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The significance of the title "The Player" in both Robert Altman's 1992 film and in Michael Tolkin's novel, from which the screenplay was adaped, lies in its use of a common term denoting one who is adept at manipulating processes, especially in the business world, for personal advantage. "Players" are individuals who are active at networking and in the behind-the-scenes maneuvering that can often dictate the direction in which corporate or office policy moves. The "protagonist" of "The Player" is Griffin Mill, a film company executive who works the system by which screenplays are purchased and turned into films, or buried in the piles of unproduced scripts that litter many Hollywood offices. Mill is a successful producer, and the film, putting aside the issue of threatening letters from a disgruntled wannabe screenwriter who Mill murders, is about the machinations that are a common feature of that particular industry. One of the more telling exchanges in the film involves a discussion between Mill and Larry Levy, another industry executive:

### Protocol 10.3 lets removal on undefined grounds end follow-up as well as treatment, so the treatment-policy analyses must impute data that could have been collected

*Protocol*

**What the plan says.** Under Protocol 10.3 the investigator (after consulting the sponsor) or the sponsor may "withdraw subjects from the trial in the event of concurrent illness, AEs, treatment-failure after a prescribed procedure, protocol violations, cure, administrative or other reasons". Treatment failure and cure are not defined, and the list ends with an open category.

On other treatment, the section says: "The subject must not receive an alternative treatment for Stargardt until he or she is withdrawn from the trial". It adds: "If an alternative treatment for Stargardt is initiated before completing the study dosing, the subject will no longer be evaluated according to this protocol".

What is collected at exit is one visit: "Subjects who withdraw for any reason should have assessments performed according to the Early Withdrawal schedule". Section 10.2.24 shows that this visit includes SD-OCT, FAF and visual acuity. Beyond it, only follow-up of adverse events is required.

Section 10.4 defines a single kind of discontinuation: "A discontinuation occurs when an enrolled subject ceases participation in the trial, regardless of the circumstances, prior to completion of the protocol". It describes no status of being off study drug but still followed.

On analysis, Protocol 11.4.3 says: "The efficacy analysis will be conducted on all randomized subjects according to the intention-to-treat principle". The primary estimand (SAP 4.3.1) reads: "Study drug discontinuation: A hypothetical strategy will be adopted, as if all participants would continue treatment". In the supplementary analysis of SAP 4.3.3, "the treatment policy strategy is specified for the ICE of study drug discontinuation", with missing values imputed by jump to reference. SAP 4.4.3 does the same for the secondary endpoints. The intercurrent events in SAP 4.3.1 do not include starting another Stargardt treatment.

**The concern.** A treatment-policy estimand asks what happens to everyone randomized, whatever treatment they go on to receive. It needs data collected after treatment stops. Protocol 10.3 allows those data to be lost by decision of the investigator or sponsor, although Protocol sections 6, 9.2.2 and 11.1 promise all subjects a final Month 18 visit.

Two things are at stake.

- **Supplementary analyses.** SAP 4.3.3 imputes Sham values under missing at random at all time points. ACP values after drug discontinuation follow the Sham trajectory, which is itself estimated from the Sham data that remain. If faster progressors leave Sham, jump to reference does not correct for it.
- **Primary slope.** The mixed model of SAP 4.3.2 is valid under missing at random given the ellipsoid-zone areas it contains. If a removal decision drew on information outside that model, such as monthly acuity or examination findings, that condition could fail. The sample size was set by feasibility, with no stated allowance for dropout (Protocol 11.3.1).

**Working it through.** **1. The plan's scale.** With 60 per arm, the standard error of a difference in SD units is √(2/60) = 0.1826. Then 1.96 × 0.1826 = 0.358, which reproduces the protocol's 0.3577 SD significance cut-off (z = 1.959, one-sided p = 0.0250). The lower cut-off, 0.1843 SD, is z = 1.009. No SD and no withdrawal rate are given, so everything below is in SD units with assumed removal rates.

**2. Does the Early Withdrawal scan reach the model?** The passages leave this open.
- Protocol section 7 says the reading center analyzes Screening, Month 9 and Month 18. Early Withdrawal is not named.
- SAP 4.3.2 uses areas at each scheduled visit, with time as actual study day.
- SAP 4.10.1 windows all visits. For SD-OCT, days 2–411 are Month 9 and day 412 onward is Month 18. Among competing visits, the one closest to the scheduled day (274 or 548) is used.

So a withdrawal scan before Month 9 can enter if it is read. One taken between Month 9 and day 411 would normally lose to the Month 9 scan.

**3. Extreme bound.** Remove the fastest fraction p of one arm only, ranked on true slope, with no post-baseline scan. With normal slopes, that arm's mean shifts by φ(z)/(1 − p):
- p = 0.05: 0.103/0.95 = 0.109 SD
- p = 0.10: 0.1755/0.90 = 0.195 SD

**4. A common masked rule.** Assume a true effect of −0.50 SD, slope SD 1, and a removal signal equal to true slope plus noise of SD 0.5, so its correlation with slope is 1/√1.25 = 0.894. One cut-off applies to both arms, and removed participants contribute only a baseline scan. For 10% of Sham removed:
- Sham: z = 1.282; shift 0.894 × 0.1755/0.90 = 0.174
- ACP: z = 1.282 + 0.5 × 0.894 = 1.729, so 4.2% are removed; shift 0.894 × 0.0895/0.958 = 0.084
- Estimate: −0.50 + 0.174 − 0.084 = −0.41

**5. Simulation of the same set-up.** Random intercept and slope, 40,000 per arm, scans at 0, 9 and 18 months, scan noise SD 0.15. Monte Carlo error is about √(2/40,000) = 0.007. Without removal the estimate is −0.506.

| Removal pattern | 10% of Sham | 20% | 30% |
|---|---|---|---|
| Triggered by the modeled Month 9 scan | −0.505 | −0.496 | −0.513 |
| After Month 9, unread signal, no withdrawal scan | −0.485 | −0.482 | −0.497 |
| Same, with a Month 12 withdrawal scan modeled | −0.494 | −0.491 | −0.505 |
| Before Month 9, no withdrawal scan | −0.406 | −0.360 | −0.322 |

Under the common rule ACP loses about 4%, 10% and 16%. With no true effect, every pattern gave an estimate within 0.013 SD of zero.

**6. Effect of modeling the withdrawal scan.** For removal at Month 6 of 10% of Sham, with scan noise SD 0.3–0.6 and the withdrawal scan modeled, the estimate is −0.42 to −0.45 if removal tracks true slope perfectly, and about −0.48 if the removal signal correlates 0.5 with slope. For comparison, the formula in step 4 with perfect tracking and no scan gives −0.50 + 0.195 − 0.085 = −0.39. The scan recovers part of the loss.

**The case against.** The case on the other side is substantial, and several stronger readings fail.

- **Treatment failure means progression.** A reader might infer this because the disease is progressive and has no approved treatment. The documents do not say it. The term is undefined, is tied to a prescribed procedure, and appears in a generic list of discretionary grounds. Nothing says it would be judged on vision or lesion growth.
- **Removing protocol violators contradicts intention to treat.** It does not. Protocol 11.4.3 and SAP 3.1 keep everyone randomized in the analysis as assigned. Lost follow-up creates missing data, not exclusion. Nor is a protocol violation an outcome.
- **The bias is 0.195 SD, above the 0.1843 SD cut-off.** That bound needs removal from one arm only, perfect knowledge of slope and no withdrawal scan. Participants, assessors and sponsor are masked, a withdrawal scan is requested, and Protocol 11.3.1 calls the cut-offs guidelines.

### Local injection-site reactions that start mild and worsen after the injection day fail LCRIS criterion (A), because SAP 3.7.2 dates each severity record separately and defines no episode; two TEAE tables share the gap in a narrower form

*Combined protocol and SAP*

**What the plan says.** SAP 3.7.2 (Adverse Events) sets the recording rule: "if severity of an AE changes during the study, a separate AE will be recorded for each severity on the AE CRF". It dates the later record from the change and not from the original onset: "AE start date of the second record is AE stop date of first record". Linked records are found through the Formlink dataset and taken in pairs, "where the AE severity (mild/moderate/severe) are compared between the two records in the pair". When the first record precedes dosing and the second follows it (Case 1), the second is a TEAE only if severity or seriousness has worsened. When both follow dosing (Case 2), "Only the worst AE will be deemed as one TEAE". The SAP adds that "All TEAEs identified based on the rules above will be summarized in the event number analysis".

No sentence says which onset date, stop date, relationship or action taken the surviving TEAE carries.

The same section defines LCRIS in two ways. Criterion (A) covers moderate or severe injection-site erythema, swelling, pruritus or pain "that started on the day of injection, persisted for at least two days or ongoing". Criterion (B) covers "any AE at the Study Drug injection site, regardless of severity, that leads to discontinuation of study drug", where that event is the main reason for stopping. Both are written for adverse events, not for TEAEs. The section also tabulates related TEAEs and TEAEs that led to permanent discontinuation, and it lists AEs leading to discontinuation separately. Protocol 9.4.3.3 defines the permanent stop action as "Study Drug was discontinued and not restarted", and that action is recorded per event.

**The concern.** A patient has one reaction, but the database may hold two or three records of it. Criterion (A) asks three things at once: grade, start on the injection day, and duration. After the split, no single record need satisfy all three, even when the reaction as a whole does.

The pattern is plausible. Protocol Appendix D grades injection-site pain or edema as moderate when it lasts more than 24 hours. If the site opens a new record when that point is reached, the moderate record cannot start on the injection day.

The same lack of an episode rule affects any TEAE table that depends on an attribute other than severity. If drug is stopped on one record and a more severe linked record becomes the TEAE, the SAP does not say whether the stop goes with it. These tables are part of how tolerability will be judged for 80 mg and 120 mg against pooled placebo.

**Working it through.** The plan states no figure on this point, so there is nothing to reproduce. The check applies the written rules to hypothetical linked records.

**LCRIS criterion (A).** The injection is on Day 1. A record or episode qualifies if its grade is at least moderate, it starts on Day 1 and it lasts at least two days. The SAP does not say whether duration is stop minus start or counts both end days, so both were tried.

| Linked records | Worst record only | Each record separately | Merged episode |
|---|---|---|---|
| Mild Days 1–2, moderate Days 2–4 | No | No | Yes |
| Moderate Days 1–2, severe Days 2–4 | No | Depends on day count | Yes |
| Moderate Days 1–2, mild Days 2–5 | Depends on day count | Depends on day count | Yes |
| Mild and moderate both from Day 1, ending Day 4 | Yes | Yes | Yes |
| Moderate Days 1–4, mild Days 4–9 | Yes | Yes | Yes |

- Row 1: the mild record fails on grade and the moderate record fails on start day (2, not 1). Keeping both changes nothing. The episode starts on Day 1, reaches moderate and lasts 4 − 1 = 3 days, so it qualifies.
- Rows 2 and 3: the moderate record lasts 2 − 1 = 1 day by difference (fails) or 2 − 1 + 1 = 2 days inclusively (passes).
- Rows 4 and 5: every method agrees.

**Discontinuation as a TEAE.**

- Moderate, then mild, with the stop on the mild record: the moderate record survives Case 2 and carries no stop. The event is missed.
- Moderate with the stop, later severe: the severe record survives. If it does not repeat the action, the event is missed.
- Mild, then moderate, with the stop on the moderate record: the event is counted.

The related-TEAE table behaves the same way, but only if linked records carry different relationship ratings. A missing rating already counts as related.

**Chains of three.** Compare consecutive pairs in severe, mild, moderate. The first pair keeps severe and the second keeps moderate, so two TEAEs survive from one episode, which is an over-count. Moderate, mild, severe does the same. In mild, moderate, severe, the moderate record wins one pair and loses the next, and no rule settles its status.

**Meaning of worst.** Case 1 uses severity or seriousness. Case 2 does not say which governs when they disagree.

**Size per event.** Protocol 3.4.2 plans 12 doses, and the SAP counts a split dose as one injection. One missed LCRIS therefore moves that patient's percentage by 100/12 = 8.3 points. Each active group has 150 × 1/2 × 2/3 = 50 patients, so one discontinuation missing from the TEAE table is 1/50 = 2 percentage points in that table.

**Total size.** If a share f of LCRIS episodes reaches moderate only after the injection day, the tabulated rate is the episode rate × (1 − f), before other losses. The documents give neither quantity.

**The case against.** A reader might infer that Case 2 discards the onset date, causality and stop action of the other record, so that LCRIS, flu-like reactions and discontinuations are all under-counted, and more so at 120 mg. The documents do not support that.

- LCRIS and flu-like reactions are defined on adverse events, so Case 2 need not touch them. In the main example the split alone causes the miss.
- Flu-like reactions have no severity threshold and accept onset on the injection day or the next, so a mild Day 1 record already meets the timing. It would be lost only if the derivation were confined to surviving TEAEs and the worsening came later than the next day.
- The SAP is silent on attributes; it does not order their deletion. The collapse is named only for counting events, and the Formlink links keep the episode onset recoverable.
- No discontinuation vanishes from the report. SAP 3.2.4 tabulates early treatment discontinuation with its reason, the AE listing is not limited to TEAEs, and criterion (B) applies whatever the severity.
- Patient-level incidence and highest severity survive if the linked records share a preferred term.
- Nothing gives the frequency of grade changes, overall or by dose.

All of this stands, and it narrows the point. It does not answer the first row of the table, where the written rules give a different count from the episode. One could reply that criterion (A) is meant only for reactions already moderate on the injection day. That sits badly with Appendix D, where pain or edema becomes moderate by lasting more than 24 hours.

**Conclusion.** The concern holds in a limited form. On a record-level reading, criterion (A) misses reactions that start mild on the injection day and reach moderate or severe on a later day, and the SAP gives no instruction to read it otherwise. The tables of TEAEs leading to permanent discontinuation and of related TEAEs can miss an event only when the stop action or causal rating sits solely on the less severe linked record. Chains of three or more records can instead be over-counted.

Levy: I'll be there right after my AA meeting.
Mill: Oh, Larry, I didn't realize you had a drinking problem.
Levy: Well, I don't really, but that's where all the deals are being made these days.
Griffin Mill is a "player"; so are many of the people he encounters in the course of a routine business day. Superficial displays of cordiality and affection mask a nasty, bitter process that is business-as-usual for the characters in Altman's film (which is far superior to the book). Duplicity and back-stabbing is stock-in-trade for Mill and his colleagues and competitors. The cynicism inherent in their character is intended as an indictment of the "Hollywood system." In order to succeeded, one has to be a player.
For gamblers, winning can feel like a kind of “divine election,” like God himself has reached down from the heavens to anoint you. But gambling can feel good regardless of the outcome; a day of heavy losses can be described to a loved one as “a great day,” if only to hide from them gambling’s true cost. Filmmaker John Appel, whose father believed he had made “the discovery of the century” in his system for playing roulette, knows all too well the toll that games of chance can take. The Player plumbs a gambler’s psychology by delving deep into the experiences of a happy-go-lucky bookie at a race track and an imprisoned con man whose need to deceive leads to running a scam from a secret cell phone. “You keep believing in a Holy Grail,” he tells us. “And you have to find it. You must find it.”
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